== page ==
How to choose the right woman's saddle | Health on the saddle – Selle Italia
Saddles for ladies

Saddles for ladies


Women’s saddles are different from men’s, but in what way? What body-shape factors must be taken into account when developing a ladies’ saddle so that female cyclists can have a long happy ride whatever the circumstances?

The university Professor Luca Bartoli, specialised in applied ergonomics in sport and director of the Ergoview Research Centre, has helped us to shed some light on the matter.

How to choose the perfect saddle for ladies: better big or small?

One important point that perhaps not everyone is aware of is that the female pelvis might have a completely different shape to men’s, but it is not actually wider.

So, we can explode a common misconception here: women do not need bigger saddles, they need smaller ones.

The Ergoview Research Centre debunked the myth of wider female saddles by comparing hundreds of male and female x-rays and this special study showed that the distance between the sit bones in the female pelvis is greater. But, given that women are physically smaller and this goes for the pelvis too, the actual distance between the bones is less than a man’s. So, from a cycling point of view, that spells out as a smaller saddle.

The map of a saddle

Taking this as a starting point, we set out to develop a Selle Italia range especially for women. There were some other important considerations to be factored in, though.

For instance, women’s external genitalia are positioned further back on the pelvis as compared to men; therefore, to avoid discomfort, the load points must be located in a different “geographical” place on the saddle so that pressure is effectively relieved.

In other words, what is needed is a much larger central cut-out channel, positioned slightly further back as compared to a male saddle.

The importance of bearing the load

Another reason why women should primarily use saddles with a larger central cut-out channel can be found in the special contour of their pelvis.

The average woman has a pelvic anteversion, meaning that her hips tilt forward compared to the rest of the body.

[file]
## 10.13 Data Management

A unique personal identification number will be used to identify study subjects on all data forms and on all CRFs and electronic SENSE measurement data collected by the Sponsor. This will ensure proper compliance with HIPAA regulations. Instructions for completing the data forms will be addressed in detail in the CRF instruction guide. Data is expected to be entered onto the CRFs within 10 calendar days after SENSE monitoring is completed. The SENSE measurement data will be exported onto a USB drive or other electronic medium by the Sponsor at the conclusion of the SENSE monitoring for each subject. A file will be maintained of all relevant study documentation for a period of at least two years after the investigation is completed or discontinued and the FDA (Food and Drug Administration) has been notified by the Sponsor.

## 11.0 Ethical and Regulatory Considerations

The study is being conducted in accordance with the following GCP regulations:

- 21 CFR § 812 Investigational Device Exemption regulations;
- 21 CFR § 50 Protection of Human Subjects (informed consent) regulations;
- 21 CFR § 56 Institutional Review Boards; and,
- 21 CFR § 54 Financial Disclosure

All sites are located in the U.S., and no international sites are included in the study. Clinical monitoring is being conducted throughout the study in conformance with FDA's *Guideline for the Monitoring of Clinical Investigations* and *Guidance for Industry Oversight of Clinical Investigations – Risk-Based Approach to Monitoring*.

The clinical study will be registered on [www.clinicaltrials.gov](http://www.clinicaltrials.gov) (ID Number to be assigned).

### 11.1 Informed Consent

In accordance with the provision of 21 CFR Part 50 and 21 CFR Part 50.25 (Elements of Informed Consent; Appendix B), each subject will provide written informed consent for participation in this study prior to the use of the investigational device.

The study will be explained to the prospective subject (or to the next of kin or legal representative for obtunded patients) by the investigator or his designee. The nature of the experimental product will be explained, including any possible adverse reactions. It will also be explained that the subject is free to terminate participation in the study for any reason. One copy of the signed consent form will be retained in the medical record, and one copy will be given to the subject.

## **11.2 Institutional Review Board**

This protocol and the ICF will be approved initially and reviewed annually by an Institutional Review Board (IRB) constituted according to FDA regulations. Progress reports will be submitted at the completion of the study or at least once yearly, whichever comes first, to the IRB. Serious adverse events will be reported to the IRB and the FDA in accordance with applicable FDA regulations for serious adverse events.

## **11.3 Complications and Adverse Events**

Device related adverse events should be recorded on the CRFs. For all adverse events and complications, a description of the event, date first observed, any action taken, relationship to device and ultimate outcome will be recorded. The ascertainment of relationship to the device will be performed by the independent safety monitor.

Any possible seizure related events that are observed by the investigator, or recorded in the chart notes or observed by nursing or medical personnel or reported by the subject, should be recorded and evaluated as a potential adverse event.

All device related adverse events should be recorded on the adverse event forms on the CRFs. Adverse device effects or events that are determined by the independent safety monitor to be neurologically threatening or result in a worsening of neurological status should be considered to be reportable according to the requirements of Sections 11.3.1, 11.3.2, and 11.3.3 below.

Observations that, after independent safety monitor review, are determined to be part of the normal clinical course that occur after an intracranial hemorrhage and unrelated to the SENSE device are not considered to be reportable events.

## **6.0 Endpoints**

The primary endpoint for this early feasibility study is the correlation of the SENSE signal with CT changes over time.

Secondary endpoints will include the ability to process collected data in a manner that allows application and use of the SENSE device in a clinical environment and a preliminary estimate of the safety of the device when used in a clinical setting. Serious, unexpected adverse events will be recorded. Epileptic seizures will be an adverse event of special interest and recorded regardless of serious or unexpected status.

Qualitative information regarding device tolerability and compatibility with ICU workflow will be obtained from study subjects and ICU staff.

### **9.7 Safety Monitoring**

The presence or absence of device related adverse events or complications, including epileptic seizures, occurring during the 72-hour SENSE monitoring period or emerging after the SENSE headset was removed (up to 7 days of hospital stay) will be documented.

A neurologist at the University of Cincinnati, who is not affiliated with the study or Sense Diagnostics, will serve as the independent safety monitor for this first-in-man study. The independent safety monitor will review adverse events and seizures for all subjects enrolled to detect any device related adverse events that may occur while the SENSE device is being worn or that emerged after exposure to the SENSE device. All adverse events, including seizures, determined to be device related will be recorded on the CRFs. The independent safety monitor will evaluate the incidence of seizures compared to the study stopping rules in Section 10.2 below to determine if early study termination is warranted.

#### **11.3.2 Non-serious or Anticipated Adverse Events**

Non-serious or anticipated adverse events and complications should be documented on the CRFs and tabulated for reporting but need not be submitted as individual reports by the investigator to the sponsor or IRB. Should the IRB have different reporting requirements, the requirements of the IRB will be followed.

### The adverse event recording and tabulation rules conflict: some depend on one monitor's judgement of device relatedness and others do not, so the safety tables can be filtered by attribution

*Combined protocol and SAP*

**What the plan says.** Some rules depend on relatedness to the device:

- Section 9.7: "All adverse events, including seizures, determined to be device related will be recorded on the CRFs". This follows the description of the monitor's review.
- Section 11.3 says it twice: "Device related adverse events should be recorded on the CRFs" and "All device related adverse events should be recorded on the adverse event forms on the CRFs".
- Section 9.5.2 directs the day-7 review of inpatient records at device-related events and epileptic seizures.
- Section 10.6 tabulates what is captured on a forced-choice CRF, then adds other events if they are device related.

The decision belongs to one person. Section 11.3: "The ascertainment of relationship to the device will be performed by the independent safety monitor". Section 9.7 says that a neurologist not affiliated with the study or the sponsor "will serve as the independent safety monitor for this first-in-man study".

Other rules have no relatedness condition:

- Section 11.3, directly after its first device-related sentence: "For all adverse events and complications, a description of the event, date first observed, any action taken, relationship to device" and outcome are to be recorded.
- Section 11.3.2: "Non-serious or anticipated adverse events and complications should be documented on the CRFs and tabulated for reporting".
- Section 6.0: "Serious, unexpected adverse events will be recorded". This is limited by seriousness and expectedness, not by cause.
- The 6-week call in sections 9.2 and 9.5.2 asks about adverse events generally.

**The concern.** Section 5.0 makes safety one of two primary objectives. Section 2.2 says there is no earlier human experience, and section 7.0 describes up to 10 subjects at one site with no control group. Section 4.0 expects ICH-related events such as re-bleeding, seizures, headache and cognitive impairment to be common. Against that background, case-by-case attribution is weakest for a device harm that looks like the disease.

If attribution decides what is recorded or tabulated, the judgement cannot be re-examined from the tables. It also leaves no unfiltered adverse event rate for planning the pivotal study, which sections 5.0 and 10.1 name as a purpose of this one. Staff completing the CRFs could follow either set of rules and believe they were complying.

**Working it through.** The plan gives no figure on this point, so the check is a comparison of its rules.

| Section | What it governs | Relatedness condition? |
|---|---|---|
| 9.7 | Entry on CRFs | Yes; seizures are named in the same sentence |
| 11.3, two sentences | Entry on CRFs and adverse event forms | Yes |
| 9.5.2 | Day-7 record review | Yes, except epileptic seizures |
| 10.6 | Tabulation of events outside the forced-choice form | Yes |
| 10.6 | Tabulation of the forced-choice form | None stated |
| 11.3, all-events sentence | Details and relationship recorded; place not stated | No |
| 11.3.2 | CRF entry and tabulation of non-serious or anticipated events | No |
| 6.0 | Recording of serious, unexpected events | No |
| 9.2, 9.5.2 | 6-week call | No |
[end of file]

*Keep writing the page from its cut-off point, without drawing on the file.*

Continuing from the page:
With pelvic anteversion, the ischiopubic arch (the little bridge that connects one sit bone to another) is almost completely absent and this causes close contact with the saddle surface.

So, support provided by the two sit bones to the upper part of the body ceases to exist, increasing the pressure on the pubic symphysis.

Unless a saddle has the right anatomical contours, the soft tissues around the ischiopubic arch, the blood vessels and nerve endings around the groin area which were not designed to be weight-bearing, run the risk of being painfully crushed against the saddle surface.

The Q angle

Although our legs may seem straight to us, in actual fact they are not perfectly aligned to the rest of our bodies. Here too, there are differences between men and women.

In practice, as measured against an imaginary vertical line passing through the mid-knee, the femur is slightly offset towards the outside. This is what is known as the Q angle.

In women, this angle is 2-3 degrees wider than in a man; therefore, at the front of the pelvis where there is contact with the saddle there is more space between the two femurs.

This means that women require a special design; a saddle tapered between the nose and the rear is suited to men, who would otherwise have chafing and rubbing between the inner thighs, but the same does not apply to female cyclists.

Studying exactly how this works is the first step towards developing friction-free technology.

The correct padding for the saddle

Padding, on the other hand, is not a gender issue.

It is mainly linked to the ride time with a padding-ride time ratio shown by a bell curve, or Gauss curve.

Put more simply, for short rides (not in excess of 2 hours) a thick padding is best because the supporting subcutaneous tissues are not yet conditioned to the pressure.

On the other hand, for a medium-length ride (between 4-5 hours) less padding is needed otherwise a bouncing effect could lead to soreness.

Finally for a ride longer than 5-6 hours (for example a randonnée tour) thicker padding becomes necessary again.




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